A map of India with Rajasthan in red. I spent almost the entirety of my trip in Rajasthan state, next to Pakistan.
India is one of those places that’s been on my bucket list for a long time. The food, history, and natural beauty are rightly famous. For years I’d been put off by tales of the hardship of traveling in India. The constant hassle and scams are two of the first things people would tell me about when I mentioned I was thinking of spending my three and a half week Chinese New Year holiday in India. “It’s dirty, poor, and chaotic. It’d be very easy to get sick,” a Chinese teacher at my school told me (a few days after she said that hundreds of millions of people in China were placed in lockdown for the coronavirus, and she hasn’t mentioned anything about that since).
Sacred street cow in Jaipur, also known as the Pink City, in Rajasthan state. This street was outside my hotel in the old town. My first morning in Jaipur I went out and was startled to see things jumping from building to building over me. They were monkeys! Cows, pigs, goats, chickens, and monkeys roam the streets freely.
I’m so glad I took the plunge and visited. I ended up loving India, and it’s one of my favorite countries I’ve ever had the pleasure of visiting.
I naively assumed Indian food was mainly divided between the north and the south. Each state has its own cuisine, and this is a typical thali or set meal in Rajasthan. Almost every restaurant I encountered was vegetarian. In the north, the thali costs about $1. It includes a few different kinds of curries and naan. You’re supposed to eat with the right hand, as the left hand is considered dirty. I’d just go to crowded restaurants serving hot food and never had even the slightest upset stomach.
I stayed only one day in Delhi, which I’d heard was a hell hole. I got a hotel room across the street from New Delhi Railway Station, and caught the early morning express train to Jaipur, 4.5 hours from New Delhi. Similar to Chinese trains, there were five seats across in Second Class AC. There are a ton of different train classes in India, but I always traveled in this kind. It was comfortable and easy.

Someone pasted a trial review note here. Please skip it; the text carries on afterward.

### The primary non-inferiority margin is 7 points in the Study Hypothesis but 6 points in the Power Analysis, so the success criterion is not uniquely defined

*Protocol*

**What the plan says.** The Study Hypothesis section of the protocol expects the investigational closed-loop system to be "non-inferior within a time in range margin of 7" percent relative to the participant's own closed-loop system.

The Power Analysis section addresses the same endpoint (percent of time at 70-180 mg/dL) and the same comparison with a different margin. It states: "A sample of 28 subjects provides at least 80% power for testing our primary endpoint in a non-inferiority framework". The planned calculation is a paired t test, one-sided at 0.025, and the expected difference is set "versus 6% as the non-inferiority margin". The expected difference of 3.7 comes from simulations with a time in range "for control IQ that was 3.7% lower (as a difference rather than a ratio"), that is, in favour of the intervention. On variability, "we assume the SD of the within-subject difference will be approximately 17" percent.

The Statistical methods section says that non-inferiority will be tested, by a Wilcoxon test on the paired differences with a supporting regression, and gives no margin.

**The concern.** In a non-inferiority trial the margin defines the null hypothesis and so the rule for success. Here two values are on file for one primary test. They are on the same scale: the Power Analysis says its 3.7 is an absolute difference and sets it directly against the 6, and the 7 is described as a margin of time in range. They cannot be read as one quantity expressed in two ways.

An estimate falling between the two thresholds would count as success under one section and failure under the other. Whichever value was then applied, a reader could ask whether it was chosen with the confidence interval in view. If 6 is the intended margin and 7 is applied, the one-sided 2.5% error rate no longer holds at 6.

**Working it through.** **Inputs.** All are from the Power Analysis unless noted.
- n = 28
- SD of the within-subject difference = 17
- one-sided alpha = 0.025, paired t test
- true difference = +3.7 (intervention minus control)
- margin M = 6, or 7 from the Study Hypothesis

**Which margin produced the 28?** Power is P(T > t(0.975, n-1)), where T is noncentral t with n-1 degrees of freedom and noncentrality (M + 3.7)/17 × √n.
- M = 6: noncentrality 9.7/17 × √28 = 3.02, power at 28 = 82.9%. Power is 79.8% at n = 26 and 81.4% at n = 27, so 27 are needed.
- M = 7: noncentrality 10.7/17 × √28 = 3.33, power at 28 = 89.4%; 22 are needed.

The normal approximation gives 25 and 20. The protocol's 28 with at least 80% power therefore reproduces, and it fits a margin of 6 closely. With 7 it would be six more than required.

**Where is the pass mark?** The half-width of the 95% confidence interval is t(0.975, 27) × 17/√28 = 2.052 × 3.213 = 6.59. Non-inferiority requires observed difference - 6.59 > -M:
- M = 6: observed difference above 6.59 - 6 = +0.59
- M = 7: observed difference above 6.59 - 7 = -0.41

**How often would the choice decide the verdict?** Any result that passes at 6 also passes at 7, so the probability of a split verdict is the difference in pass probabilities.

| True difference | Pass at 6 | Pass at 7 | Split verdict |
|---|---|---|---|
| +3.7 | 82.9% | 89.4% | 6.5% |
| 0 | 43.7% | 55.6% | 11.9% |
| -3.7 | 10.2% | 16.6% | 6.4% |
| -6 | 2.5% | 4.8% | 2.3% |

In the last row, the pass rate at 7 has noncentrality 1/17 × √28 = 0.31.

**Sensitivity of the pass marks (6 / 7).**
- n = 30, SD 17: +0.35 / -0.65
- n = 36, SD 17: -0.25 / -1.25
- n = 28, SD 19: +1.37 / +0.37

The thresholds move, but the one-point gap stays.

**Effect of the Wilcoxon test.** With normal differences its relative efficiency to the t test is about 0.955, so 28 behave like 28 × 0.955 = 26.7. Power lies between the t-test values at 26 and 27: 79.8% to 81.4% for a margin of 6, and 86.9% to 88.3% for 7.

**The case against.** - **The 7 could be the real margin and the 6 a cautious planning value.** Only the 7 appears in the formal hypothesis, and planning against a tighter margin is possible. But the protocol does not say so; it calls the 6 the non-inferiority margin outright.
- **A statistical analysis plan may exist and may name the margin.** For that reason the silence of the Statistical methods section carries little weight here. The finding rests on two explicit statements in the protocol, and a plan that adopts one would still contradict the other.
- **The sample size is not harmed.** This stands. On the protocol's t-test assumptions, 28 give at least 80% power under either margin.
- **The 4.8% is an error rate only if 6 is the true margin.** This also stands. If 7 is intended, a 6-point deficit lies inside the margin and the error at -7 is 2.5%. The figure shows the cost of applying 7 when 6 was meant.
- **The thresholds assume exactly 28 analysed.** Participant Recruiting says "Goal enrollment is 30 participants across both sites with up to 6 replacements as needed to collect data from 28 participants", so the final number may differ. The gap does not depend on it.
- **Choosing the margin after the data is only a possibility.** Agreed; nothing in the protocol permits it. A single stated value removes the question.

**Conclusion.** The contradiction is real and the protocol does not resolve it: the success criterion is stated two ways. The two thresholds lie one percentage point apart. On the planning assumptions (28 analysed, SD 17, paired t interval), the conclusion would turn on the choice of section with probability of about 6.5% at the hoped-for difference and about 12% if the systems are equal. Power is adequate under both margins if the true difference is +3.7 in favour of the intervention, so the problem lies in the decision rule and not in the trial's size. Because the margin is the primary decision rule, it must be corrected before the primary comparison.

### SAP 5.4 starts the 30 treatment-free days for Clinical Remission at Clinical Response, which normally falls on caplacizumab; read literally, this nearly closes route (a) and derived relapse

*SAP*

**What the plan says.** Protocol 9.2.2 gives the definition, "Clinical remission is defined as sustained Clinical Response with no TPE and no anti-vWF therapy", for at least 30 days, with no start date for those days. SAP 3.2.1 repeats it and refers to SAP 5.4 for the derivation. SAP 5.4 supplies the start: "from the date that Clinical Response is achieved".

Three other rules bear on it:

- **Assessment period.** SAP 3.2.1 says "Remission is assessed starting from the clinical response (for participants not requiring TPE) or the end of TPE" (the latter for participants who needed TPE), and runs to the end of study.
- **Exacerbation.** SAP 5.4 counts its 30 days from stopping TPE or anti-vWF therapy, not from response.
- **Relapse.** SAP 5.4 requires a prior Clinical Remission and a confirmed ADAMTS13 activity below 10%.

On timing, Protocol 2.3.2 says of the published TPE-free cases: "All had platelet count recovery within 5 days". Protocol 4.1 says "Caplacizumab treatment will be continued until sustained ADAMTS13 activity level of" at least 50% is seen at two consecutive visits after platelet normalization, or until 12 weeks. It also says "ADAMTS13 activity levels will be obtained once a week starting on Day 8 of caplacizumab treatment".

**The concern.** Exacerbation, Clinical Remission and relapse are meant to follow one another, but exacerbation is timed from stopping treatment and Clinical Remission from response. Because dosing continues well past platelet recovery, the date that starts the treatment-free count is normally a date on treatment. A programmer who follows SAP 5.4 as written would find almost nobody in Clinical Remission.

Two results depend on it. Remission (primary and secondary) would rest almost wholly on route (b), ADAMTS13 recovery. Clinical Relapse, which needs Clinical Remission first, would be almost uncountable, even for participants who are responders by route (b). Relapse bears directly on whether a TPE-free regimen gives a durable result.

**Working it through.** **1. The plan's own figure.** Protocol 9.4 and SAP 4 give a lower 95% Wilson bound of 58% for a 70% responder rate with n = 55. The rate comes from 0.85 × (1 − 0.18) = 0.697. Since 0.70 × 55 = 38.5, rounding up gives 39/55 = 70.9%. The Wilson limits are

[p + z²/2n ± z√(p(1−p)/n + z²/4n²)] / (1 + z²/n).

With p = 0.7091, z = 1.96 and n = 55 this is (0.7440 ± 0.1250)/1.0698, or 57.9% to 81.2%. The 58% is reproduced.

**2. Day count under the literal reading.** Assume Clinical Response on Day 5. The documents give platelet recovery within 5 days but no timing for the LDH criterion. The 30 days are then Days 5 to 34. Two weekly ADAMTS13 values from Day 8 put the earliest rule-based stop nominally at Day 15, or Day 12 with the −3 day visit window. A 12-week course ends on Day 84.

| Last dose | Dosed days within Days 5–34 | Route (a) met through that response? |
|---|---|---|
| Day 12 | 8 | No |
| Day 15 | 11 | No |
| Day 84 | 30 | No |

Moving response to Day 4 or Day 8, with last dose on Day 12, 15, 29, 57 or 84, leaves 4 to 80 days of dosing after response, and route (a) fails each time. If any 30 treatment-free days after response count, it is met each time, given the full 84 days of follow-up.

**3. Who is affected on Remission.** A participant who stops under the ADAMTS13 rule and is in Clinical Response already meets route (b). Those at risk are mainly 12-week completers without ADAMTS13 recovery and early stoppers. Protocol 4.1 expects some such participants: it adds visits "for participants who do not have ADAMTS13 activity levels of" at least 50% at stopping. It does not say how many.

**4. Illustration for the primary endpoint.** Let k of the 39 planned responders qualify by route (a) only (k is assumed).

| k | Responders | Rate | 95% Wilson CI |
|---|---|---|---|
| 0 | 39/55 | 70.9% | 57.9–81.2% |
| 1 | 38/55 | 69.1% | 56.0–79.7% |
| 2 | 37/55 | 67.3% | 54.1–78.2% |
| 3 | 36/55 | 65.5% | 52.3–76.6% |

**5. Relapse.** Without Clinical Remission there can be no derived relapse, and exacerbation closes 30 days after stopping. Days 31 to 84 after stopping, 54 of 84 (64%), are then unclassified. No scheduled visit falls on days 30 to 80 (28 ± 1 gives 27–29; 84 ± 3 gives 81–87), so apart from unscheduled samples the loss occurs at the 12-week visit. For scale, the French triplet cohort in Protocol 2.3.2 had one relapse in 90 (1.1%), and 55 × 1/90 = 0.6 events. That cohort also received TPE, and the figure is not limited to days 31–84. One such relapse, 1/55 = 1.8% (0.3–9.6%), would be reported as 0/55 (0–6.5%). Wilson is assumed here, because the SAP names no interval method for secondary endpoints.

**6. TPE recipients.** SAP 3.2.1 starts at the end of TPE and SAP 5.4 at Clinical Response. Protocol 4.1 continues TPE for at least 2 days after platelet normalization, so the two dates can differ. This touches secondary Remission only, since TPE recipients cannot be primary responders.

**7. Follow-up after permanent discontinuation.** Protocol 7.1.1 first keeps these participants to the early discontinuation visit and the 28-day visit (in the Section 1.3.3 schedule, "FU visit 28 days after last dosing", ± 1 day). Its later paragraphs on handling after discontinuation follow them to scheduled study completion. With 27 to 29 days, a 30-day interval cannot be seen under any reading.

The Ajmeri Gate in Jaipur. Most places didn’t really have street names, and the old town was too narrow for cars. This was the closest landmark to my hotel, so I came here to hail a taxi or get dropped off. Haggling with the local drivers was useless, so I instead used a local ride hailing app called Ola. I bought an Indian SIM card off Taobao in Shanghai, and had data upon arriving at Indira Ghandi International Airport in New Delhi.
The main attraction in Jaipur is a day trip to the Amer Fort. There’s a winding walkway to the fort on top of the hill, dodging elephants along the way. This is a view looking down from towards the top of the walkway.
Amer Fort. There’s a bus, but I just took a taxi. It was less than $3 for the 25 minute ride from Jaipur to Amer. Delhi, Agra, and Jaipur are the three most visited spots for travelers to India. But the vast majority of tourists were locals, who often wanted my photo. Just like in China.
Rajasthan means The Land of Kings, and was formed as an amalgamation of principalities under the jurisdiction of the British Raj during the formation of India in 1949. Jaipur is the capital, and it’s the largest state by land area in India. Each city and town had a large, intricate palace or fort on top of the highest hill dating from the Mughal Empire. Rajasthan is a Hindi speaking state, though most people I met spoke a dialect such as Marwari at home. English would be their third or fourth language.
A sign by the lake at Amer.
The courtyard at Amer Fort.
One of the Mughal gardens at the Fort. I easily spent a few hours wandering around this massive building.
Jaipur street life as seen from the Hawa Mahal Palace in the center of the city.
Sometimes the sidewalks weren’t in the best condition.
Everything happens later in India. Dinner is eaten around 8pm or later, and I found myself getting up too early at the beginning. This is a street by my hotel in the morning.
Eating dinner in an alley restaurant in the old town of Jaipur.
The Mughals left some really impressive architecture, and I spent three days exploring the various locales of Jaipur.
Jaipur was a stunning locale if just for the buildings.
I had no idea what most of the things were on the menus in India, so I just ordered the set meal. One dollar is about 70 rupees.